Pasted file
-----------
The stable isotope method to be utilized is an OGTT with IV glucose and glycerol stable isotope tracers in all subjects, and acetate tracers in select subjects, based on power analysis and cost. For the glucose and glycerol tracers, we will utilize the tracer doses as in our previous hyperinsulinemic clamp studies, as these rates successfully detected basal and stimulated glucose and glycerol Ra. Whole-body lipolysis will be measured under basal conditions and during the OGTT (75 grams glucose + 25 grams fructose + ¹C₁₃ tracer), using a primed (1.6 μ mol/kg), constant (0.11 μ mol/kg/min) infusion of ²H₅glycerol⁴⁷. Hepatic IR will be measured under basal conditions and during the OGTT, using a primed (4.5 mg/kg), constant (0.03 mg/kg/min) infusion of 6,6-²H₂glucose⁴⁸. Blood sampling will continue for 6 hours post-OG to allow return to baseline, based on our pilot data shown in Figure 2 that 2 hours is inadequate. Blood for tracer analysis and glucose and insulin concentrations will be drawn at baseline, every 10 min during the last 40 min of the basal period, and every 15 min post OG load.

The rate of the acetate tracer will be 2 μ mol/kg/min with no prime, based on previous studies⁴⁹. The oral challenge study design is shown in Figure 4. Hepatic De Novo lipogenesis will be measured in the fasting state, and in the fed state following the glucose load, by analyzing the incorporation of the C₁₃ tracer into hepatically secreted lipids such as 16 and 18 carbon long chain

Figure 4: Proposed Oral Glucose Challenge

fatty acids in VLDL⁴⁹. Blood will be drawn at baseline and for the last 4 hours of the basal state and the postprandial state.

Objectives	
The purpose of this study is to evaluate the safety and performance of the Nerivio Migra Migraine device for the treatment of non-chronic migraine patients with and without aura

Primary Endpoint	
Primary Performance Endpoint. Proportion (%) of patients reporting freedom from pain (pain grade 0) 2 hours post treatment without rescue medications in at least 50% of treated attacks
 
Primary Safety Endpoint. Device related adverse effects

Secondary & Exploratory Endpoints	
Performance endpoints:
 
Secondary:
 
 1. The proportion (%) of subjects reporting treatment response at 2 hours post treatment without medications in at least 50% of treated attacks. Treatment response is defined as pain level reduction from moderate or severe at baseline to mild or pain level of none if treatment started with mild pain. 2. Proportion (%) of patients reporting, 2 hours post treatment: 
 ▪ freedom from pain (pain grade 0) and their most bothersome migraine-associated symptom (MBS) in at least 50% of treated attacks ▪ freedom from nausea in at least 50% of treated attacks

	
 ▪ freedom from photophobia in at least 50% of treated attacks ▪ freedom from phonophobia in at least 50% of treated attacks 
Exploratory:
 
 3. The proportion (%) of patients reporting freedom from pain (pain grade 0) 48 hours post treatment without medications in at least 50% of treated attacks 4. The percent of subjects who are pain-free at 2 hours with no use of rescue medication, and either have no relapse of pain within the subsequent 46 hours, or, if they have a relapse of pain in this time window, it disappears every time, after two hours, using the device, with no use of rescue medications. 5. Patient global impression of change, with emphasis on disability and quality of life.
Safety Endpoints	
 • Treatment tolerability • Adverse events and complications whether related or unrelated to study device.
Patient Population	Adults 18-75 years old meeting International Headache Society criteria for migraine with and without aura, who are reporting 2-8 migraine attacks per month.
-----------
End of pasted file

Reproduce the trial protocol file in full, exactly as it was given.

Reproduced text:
The stable isotope method to be utilized is an OGTT with IV glucose and glycerol stable isotope tracers in all subjects, and acetate tracers in select subjects, based on power analysis and cost. For the glucose and glycerol tracers, we will utilize the tracer doses as in our previous hyperinsulinemic clamp studies, as these rates successfully detected basal and stimulated glucose and glycerol Ra. Whole-body lipolysis will be measured under basal conditions and during the OGTT (75 grams glucose + 25 grams fructose + ¹C₁₃ tracer), using a primed (1.6 μ mol/kg), constant (0.11 μ mol/kg/min) infusion of ²H₅glycerol⁴⁷. Hepatic IR will be measured under basal conditions and during the OGTT, using a primed (4.5 mg/kg), constant (0.03 mg/kg/min) infusion of 6,6-²H₂glucose⁴⁸. Blood sampling will continue for 6 hours post-OG to allow return to baseline, based on our pilot data shown in Figure 2 that 2 hours is inadequate. Blood for tracer analysis and glucose and insulin concentrations will be drawn at baseline, every 10 min during the last 40 min of the basal period, and every 15 min post OG load.

The rate of the acetate tracer will be 2 μ mol/kg/min with no prime, based on previous studies⁴⁹. The oral challenge study design is shown in Figure 4. Hepatic De Novo lipogenesis will be measured in the fasting state, and in the fed state following the glucose load, by analyzing the incorporation of the C₁₃ tracer into hepatically secreted lipids such as 16 and 18 carbon long chain

Figure 4: Proposed Oral Glucose Challenge

fatty acids in VLDL⁴⁹. Blood will be drawn at baseline and for the last 4 hours of the basal state and the postprandial state.

Objectives	
The purpose of this study is to evaluate the safety and performance of the Nerivio Migra Migraine device for the treatment of non-chronic migraine patients with and without aura

Primary Endpoint	
Primary Performance Endpoint. Proportion (%) of patients reporting freedom from pain (pain grade 0) 2 hours post treatment without rescue medications in at least 50% of treated attacks
 
Primary Safety Endpoint. Device related adverse effects

Secondary & Exploratory Endpoints	
Performance endpoints:
 
Secondary:
 
 1. The proportion (%) of subjects reporting treatment response at 2 hours post treatment without medications in at least 50% of treated attacks. Treatment response is defined as pain level reduction from moderate or severe at baseline to mild or pain level of none if treatment started with mild pain. 2. Proportion (%) of patients reporting, 2 hours post treatment: 
 ▪ freedom from pain (pain grade 0) and their most bothersome migraine-associated symptom (MBS) in at least 50% of treated attacks ▪ freedom from nausea in at least 50% of treated attacks

	
 ▪ freedom from photophobia in at least 50% of treated attacks ▪ freedom from phonophobia in at least 50% of treated attacks 
Exploratory:
 
 3. The proportion (%) of patients reporting freedom from pain (pain grade 0) 48 hours post treatment without medications in at least 50% of treated attacks 4. The percent of subjects who are pain-free at 2 hours with no use of rescue medication, and either have no relapse of pain within the subsequent 46 hours, or, if they have a relapse of pain in this time window, it disappears every time, after two hours, using the device, with no use of rescue medications. 5. Patient global impression of change, with emphasis on disability and quality of life.
Safety Endpoints	
 • Treatment tolerability • Adverse events and complications whether related or unrelated to study device.
Patient Population	Adults 18-75 years old meeting International Headache Society criteria for migraine with and without aura, who are reporting 2-8 migraine attacks per month.